Mainstream CMOS imaging chips consist of a photoactive layer with CMOS circuitry (the pixel transistors and image processing circuitry), with the metal interconnect layers on top. Installed in a camera, the light will first pass a lens, then the chip’s interconnects, and only then hit the light-capturing layer. This of course means that the wiring will reflect and absorb part of the light, attenuating the signal that is available to be captured. Such an image sensor is frontside-illuminated (FSI), i.e. the light falls on what we conventionally see as the front of the chip. Without special measures, the quantum efficiency (QE) will be less than 50% over a limited spectrum. Typical solutions to overcome this involve using microlenses, sometimes in combination with light pipes, to guide the light around the metal interconnect. In this way, the efficiency may improve, going up to 80%, but with little improvement in the spectrum coverage.
In a back-illuminated (BSI) sensor, the chip is turned upside down, with the light falling on the backside. In the fabrication process, after the CMOS circuitry and the interconnect layers have been created, the backside of the chip is ground and etched away until the photoactive layer is exposed. The resulting chip is very thin, sometimes below 5µm. When carefully engineered, such a sensor can improve the chance of capturing an input photon to over 90%. It will also be sensitive over a wider spectrum than is possible with FSI sensors, having a good efficiency even into the ultraviolet bands.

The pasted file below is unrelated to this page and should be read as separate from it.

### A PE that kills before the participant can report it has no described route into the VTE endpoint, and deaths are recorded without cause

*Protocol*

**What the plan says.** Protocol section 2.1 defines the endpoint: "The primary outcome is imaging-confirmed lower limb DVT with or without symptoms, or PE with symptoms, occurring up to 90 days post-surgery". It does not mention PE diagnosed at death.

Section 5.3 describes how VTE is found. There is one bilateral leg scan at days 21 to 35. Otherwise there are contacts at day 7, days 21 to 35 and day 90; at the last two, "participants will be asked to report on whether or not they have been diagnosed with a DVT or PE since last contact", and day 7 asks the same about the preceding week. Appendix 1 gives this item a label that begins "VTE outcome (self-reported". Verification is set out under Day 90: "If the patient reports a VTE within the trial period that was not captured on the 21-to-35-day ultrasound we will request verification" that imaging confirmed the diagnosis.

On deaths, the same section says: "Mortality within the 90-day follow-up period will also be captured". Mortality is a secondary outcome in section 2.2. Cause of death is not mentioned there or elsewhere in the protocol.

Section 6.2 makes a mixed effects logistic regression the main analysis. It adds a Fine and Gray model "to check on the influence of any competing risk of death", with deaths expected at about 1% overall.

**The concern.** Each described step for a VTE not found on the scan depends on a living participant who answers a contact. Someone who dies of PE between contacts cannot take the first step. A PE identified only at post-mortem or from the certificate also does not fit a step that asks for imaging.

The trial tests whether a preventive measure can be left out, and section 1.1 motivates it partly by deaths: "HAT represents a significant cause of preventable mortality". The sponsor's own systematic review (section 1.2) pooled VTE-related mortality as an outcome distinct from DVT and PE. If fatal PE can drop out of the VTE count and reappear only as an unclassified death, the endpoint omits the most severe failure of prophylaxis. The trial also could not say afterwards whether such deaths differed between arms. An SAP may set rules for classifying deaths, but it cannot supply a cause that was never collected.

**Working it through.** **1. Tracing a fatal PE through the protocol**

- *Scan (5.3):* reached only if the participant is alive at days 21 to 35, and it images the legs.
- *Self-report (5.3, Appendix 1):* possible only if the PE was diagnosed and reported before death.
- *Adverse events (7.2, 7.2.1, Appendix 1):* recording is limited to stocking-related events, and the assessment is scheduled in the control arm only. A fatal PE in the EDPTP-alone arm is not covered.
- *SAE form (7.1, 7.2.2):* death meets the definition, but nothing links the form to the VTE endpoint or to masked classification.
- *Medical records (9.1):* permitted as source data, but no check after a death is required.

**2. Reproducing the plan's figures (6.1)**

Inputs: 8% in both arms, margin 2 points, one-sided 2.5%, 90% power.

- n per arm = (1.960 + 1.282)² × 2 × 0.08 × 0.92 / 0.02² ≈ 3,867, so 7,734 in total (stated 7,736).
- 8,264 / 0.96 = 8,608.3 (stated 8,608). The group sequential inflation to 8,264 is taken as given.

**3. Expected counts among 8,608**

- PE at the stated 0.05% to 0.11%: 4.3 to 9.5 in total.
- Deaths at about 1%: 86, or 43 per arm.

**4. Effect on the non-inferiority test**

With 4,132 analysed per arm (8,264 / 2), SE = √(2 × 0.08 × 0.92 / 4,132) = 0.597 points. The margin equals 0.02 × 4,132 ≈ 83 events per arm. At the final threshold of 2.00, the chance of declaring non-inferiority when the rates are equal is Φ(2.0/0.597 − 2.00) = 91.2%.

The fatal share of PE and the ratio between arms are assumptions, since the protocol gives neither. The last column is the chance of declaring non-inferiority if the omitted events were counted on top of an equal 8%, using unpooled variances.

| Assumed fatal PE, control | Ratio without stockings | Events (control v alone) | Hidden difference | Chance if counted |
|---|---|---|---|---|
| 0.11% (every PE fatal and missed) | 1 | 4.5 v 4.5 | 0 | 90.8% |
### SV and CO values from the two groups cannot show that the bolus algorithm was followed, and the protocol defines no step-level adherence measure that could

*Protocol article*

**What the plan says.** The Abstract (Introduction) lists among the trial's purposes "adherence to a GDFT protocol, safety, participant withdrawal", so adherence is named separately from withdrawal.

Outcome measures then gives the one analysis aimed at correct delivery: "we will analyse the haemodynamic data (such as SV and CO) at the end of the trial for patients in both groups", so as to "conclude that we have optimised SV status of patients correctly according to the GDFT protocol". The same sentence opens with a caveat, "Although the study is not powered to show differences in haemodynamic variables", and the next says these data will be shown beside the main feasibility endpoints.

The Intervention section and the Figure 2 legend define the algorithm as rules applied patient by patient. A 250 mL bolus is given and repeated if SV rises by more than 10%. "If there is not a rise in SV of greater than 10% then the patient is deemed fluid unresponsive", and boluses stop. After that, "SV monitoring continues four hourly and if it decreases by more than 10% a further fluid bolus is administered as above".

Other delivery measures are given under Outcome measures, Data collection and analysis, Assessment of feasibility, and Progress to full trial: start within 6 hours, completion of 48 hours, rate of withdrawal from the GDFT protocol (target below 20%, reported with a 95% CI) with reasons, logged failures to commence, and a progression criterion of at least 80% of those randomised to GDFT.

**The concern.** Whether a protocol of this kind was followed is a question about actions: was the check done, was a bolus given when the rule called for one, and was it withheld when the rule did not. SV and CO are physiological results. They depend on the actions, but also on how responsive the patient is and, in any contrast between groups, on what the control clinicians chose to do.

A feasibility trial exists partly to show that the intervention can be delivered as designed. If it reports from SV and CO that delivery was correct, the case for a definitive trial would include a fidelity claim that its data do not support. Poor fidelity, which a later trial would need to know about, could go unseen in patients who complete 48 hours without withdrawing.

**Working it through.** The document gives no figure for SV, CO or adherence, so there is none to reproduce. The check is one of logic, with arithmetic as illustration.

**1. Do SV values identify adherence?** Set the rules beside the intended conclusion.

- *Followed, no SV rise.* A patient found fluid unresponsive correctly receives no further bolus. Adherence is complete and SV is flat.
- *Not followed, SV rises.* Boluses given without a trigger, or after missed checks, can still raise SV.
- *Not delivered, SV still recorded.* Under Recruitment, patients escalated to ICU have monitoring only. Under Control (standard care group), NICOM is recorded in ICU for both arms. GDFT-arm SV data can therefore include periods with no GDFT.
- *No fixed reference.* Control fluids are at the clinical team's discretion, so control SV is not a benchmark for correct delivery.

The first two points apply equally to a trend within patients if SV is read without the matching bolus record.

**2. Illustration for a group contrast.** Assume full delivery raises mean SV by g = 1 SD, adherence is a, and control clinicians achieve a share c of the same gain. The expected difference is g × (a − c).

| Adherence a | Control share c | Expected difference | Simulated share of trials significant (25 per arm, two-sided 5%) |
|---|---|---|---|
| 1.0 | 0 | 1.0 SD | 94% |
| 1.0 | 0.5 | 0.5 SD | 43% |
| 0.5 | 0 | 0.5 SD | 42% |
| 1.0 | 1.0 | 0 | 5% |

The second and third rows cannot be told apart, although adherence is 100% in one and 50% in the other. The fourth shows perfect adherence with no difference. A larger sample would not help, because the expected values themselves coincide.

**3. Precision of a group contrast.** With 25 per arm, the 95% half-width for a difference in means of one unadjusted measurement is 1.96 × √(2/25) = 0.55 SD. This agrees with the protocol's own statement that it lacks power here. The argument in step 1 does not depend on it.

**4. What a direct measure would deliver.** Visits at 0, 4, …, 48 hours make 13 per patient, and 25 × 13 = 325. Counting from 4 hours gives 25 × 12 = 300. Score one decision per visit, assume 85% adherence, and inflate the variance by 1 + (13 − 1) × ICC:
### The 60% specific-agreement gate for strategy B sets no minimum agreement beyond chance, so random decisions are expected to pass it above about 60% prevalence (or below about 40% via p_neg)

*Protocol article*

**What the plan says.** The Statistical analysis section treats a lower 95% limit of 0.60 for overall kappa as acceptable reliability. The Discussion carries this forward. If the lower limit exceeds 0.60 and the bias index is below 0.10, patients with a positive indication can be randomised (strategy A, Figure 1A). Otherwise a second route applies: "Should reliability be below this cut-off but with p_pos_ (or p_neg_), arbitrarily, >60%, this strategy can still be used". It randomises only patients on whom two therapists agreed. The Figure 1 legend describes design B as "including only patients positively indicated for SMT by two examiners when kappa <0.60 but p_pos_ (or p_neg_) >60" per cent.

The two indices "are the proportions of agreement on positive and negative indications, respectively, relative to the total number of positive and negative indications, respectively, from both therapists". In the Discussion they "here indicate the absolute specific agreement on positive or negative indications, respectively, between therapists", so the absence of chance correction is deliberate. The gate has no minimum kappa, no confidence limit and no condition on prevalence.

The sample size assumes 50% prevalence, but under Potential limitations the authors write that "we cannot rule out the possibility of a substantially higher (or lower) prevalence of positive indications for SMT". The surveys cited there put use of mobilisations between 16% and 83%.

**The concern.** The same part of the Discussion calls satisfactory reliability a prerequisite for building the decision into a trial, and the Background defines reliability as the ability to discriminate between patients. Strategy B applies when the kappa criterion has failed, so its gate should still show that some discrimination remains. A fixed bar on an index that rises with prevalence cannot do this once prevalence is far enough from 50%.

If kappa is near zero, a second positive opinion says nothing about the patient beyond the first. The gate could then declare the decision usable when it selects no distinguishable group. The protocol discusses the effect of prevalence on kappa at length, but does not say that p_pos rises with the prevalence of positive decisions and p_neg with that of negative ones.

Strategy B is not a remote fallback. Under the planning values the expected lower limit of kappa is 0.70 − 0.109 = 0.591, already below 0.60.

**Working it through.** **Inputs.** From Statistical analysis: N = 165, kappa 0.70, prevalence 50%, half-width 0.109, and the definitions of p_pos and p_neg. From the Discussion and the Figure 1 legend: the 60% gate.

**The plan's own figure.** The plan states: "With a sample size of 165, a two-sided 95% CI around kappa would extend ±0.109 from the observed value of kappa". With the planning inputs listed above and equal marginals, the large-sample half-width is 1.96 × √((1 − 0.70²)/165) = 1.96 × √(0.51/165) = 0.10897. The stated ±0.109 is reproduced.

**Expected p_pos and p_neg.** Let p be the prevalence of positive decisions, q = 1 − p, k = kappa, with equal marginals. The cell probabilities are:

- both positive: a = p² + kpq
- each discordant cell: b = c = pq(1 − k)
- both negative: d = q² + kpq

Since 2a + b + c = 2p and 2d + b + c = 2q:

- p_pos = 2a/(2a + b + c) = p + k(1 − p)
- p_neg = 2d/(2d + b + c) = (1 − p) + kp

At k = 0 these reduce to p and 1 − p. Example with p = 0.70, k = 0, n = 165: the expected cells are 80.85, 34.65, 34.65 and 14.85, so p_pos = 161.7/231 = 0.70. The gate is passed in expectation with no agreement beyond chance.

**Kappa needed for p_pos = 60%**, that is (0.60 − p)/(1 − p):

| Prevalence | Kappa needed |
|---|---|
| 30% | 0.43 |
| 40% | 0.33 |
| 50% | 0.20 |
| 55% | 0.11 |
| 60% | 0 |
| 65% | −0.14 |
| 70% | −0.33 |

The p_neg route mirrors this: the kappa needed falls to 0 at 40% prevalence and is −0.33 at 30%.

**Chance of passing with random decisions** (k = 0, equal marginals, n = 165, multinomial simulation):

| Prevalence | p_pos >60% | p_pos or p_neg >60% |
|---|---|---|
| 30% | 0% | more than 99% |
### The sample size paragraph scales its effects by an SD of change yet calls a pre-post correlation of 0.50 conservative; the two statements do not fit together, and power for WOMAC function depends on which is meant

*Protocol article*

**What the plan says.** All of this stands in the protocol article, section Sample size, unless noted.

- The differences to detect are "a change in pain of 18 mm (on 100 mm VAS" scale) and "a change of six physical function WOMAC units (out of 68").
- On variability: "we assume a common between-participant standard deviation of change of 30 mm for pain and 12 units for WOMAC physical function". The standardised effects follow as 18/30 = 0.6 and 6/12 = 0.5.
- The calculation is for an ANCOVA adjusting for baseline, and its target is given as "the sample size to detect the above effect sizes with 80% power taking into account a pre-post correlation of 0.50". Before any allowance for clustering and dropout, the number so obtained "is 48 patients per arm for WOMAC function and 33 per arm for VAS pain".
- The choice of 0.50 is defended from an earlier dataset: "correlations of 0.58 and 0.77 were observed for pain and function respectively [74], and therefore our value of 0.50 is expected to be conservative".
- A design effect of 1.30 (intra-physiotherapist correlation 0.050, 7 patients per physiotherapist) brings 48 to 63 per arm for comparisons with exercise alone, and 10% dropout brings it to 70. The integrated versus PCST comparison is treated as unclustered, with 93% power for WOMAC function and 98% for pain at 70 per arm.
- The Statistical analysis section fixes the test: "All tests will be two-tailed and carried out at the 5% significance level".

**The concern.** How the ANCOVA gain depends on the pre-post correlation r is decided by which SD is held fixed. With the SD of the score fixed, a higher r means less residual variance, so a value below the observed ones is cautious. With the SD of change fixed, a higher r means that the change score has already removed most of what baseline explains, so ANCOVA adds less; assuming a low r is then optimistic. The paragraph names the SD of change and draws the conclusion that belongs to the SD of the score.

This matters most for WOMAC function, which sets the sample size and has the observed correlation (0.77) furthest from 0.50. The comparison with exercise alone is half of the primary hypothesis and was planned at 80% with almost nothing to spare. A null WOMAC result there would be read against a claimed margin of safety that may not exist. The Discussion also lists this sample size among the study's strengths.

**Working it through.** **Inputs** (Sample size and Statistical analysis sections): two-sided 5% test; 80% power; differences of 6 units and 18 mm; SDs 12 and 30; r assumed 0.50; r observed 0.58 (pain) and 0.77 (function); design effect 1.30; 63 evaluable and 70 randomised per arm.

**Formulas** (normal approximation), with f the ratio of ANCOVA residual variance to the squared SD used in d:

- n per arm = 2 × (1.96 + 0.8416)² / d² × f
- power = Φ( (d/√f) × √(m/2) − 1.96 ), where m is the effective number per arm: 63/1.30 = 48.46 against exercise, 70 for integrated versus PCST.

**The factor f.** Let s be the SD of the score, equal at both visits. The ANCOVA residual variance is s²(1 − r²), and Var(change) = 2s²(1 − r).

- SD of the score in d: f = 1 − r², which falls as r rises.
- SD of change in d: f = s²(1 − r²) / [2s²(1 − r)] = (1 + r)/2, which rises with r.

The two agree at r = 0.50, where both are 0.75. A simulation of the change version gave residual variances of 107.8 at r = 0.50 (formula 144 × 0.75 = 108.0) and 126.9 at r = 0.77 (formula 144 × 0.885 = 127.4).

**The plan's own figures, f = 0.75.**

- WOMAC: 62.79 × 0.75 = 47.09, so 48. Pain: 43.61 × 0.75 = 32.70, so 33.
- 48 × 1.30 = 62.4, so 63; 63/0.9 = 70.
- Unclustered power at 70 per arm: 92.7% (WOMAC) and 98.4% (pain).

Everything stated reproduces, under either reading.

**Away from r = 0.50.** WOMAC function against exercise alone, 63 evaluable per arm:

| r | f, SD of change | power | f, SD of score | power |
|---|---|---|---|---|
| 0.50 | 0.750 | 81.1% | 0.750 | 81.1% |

FIGURE 2. Schema of an FSI imager (left) and BSI imager (right).
The process to thin the BSI wafer to expose the photoactive layer is not trivial. The entire wafer has to be thinned extremely uniformly and precisely, just exposing -- but not damaging -- the photo-active layer. In addition, this remaining layer has to be defect-free and have a uniform thickness, to enable uniform light sensitivity. The resulting thinness also introduces major wafer handling issues. Because of the additional costs and yield issues, BSI sensors were at first used only in niche applications, where a superior low-light performance was important and price was not the first concern.